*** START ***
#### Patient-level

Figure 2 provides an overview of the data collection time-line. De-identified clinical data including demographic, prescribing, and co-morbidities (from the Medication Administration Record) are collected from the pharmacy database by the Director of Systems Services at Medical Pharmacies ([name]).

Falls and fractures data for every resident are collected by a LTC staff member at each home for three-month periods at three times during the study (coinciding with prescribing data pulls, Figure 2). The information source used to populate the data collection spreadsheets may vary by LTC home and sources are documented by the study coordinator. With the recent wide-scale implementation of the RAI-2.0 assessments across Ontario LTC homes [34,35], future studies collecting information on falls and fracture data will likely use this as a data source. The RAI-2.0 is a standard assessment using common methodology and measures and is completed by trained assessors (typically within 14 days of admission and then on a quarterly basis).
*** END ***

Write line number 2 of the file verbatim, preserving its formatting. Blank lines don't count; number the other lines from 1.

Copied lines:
Figure 2 provides an overview of the data collection time-line. De-identified clinical data including demographic, prescribing, and co-morbidities (from the Medication Administration Record) are collected from the pharmacy database by the Director of Systems Services at Medical Pharmacies ([name]).